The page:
From the grubby 1980s student digs of The Young Ones, to the slightly glitzier Britpop-era young London lawyers of This Life, shared living has never exactly screamed glamour.
But in north Bristol, that has all changed, in what just might be Britain’s poshest house share.
Kings Weston House, designed by Blenheim Palace architect Sir John Vanbrugh, is one of Bristol’s grandest buildings.
And now it is home to 19 people who enjoy communal living on a spectacular scale.
The house was completed in 1719 as the luxury abode of the Secretary of State for Ireland Edward Southwell.
It ceased being a family home in the 1930s and was later used as a wartime hospital, Avon and Somerset Constabulary offices and a conference venue.
When Norman Routledge snapped it up in 2012 for a bargain basement £350,000 it required substantial work to restore it to its former glory.
He had always dreamed and talked about ‘buying a castle that all of his friends can live in’.
“It was a fight; two or three times I gave up,” he told an episode of BBC Inside Out West airing tonight.
“No banks would lend me any money and it was only the guys here who said go on, you’ve got this far, keep going.”
Norman has always owned and lived in house shares but needed something to suit him and his friends as they began to have fewer parties and more children.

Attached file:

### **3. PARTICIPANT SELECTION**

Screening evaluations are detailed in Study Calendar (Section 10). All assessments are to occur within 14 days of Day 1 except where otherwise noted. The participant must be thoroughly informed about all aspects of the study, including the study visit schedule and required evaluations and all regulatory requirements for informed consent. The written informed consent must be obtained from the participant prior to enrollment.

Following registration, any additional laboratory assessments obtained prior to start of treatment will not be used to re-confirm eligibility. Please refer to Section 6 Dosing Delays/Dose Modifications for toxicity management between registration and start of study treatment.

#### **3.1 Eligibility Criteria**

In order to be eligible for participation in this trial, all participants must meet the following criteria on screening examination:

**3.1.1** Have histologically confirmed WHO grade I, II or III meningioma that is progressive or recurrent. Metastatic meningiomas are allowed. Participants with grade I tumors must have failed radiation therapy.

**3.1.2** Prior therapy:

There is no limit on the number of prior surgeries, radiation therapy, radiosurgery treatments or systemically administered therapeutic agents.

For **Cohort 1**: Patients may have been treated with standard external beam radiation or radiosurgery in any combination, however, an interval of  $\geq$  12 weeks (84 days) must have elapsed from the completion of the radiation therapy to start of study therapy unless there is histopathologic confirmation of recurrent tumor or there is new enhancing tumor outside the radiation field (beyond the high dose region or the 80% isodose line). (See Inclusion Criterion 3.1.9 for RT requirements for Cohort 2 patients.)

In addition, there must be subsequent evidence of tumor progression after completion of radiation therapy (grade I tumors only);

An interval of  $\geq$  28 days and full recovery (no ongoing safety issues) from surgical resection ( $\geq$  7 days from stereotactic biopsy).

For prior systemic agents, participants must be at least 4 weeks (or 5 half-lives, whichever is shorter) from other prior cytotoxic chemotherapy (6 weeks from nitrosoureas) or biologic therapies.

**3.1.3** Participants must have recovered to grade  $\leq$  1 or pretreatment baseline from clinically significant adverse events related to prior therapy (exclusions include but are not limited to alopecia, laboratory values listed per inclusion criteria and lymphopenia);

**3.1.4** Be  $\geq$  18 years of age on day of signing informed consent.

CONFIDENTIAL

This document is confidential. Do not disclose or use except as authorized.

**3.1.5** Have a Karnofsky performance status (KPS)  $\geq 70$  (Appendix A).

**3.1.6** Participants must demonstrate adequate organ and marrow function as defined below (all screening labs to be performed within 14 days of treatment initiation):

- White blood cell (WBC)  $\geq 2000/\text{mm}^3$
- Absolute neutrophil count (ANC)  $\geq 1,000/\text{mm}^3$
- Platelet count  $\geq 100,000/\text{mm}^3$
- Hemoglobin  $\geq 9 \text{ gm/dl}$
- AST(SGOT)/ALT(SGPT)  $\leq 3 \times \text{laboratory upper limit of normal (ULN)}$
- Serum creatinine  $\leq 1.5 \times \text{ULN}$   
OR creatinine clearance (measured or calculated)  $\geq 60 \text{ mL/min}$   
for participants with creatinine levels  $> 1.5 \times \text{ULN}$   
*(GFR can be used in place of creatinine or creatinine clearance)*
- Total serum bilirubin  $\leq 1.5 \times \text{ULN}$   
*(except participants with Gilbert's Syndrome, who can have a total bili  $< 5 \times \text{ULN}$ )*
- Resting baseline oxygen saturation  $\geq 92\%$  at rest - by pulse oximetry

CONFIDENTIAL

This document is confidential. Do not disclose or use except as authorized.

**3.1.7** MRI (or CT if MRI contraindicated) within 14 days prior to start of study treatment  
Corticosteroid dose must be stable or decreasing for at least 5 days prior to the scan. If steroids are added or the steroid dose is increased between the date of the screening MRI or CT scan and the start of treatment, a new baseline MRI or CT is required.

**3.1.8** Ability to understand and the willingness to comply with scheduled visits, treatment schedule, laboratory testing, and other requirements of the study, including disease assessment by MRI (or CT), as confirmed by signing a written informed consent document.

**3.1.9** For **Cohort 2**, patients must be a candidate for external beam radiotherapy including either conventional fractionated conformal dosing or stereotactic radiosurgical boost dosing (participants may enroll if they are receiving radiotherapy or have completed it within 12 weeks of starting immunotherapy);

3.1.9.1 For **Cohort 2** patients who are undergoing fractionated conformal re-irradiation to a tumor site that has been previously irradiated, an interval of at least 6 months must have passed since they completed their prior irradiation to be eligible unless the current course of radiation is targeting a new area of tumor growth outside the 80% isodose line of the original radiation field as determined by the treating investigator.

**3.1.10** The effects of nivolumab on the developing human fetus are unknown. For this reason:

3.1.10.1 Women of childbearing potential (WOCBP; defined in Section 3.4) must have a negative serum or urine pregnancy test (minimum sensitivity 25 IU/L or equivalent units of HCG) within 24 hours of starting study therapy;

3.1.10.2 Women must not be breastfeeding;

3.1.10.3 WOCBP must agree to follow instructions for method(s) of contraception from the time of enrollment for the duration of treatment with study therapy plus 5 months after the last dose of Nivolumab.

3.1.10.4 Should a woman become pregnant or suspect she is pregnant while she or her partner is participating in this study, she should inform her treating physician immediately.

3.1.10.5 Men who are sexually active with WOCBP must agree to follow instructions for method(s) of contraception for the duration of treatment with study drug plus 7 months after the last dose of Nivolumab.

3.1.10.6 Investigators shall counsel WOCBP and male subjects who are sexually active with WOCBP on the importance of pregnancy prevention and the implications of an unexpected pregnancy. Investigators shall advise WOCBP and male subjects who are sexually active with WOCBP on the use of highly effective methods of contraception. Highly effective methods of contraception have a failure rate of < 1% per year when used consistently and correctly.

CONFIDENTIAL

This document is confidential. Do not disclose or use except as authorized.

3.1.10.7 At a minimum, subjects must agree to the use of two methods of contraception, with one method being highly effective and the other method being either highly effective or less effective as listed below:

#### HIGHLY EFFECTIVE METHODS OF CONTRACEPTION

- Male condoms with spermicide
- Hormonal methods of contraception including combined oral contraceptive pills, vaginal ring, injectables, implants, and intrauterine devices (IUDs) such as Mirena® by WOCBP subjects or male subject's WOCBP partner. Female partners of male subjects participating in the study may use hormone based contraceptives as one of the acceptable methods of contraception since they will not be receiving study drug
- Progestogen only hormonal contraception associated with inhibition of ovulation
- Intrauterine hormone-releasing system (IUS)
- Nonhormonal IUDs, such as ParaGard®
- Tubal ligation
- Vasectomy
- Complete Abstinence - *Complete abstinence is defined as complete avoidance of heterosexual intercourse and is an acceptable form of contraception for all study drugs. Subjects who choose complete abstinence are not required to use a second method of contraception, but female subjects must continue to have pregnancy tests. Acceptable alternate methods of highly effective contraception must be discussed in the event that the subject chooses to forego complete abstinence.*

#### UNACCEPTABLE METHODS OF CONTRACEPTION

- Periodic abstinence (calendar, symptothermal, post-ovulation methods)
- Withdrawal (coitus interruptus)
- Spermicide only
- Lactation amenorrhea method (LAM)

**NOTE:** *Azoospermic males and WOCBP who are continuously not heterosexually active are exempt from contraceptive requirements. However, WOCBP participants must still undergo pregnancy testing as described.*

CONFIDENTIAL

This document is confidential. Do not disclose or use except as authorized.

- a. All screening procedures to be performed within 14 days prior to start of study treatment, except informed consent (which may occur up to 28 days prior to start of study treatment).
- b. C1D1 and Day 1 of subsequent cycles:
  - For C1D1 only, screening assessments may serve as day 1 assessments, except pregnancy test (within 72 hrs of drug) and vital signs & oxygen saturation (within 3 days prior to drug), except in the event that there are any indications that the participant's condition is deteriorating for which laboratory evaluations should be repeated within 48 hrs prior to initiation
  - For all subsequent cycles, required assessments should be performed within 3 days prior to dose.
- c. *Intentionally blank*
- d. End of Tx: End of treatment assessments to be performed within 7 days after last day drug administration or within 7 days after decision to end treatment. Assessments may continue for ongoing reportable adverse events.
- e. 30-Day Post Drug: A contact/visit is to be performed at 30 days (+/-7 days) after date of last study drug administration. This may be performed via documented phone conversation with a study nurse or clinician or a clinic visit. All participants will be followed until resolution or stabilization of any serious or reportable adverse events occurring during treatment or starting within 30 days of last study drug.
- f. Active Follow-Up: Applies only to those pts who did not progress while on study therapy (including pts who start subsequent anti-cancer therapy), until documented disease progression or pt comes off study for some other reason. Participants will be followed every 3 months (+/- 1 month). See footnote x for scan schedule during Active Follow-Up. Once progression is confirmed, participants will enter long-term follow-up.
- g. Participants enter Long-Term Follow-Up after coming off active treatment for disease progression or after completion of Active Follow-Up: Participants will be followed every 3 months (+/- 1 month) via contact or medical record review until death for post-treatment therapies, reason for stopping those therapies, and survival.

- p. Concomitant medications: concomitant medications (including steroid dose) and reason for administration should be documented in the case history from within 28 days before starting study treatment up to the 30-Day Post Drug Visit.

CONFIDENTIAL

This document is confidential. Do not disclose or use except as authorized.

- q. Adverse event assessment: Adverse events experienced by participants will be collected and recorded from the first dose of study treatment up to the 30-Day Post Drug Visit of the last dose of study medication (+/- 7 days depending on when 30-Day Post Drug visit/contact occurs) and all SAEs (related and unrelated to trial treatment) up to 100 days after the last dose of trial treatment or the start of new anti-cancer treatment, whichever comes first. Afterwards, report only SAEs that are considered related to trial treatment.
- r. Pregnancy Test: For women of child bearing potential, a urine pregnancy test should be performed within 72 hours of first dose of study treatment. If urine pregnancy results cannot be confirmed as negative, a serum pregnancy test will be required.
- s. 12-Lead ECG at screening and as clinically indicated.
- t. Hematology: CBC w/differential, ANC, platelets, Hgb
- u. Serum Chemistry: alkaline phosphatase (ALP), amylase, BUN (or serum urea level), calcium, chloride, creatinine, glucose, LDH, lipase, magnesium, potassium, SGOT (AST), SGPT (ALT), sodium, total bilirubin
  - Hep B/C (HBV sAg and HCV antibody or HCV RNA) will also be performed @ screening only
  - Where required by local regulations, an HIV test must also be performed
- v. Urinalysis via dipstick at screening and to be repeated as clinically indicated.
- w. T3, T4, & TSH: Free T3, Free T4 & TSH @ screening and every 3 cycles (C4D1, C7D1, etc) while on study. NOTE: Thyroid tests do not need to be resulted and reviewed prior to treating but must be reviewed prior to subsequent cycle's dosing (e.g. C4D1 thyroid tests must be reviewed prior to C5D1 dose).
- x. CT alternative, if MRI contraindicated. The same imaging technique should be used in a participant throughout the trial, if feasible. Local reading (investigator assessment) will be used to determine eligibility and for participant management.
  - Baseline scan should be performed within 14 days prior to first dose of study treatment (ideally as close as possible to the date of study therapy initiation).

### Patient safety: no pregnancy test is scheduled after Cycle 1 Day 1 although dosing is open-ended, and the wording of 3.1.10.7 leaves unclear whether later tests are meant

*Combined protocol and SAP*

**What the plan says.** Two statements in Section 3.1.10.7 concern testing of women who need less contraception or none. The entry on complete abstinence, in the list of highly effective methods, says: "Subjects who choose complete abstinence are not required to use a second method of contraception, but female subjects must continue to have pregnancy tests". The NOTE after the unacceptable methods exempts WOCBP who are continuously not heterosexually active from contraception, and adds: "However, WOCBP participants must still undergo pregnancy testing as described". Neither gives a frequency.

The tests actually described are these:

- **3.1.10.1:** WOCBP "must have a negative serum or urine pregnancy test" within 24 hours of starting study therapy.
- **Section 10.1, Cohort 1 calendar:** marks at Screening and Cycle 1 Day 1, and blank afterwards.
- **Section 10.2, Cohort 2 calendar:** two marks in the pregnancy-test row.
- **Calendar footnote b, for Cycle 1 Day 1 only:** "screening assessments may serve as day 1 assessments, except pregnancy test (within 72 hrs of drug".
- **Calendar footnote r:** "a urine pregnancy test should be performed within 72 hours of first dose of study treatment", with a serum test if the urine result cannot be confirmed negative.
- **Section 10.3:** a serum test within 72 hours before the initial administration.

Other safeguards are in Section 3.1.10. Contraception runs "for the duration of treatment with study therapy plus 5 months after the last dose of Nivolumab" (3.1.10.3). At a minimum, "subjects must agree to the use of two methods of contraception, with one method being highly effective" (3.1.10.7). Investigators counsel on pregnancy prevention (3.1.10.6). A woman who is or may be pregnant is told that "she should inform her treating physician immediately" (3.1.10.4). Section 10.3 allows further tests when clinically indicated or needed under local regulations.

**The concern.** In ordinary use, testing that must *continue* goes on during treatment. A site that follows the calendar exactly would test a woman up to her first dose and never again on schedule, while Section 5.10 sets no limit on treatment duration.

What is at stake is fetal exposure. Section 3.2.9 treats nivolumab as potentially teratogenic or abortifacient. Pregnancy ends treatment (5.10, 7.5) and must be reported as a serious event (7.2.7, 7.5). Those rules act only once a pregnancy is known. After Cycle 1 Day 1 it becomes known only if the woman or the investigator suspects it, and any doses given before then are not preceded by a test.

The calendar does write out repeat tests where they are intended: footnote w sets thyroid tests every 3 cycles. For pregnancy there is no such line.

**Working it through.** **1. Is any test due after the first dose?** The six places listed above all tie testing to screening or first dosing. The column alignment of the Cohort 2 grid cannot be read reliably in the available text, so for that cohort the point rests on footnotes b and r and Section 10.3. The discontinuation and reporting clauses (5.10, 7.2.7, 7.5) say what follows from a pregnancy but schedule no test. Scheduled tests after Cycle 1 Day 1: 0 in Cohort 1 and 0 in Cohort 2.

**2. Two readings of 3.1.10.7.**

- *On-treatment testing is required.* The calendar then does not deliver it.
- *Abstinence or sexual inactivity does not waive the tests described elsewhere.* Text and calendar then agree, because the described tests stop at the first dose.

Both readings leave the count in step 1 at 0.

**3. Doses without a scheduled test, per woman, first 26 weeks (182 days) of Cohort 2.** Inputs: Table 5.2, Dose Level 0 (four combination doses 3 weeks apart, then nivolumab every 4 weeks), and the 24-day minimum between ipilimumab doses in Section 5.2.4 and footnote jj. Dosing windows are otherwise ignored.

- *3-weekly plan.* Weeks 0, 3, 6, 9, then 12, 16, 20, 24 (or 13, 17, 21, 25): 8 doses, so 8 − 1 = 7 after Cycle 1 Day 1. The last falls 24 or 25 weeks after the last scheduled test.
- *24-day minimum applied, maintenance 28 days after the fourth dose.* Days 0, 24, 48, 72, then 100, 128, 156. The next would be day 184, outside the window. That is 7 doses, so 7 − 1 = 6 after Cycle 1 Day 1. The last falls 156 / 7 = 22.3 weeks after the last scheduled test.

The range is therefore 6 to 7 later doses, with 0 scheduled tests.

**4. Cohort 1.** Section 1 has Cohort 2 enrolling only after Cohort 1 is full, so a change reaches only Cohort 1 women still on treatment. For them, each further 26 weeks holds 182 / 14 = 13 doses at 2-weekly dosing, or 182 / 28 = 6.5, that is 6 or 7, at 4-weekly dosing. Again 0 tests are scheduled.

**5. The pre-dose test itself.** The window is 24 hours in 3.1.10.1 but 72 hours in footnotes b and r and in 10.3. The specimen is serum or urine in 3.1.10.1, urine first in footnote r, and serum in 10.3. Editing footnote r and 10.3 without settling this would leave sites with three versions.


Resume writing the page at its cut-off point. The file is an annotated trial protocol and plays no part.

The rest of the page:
“It’s the ultimate never grow old house,” Norman said. “You hear so many people living on their own are lonely: here, that’s not going to happen.
“When we took it on we had never thought about the size of the project and it could have been cold and scary and like a National Trust place but it’s not turned out that way.
“The house wants to have a party and it likes a bit of love and it’s suited us down to the ground.”
Now 19 people, including three children, live in the Grade I listed building. Rent starts at £500 per month and Norman makes extra cash by renting the bottom floor out for weddings, parties and film crews, including BBC One’s Poldark.
The house boasts huge grounds, a living room with ceilings topping 10 metres and regal oil paintings of former owners the size of snooker tables.
Karoline and Neil Davidson live in the house with their five-year-old son Kaelan. When Karoline heard about the idea she thought: “Norm’s had a bit too much red wine.”
Neil added: “Ever since I’ve known him has talked about buying a castle that all of his friends can live in. This place came on the market so he could live his dream.”
But as his mates get older, Norman has set his sights on even grander plans – the mammoth Ashton Court.
“It’s 80 per cent derelict,” he told the BBC.
“It needs some TLC as this place did but could be our final resting place. It’s not a done deal – we need to persuade Bristol City Council – but that’s our next target.”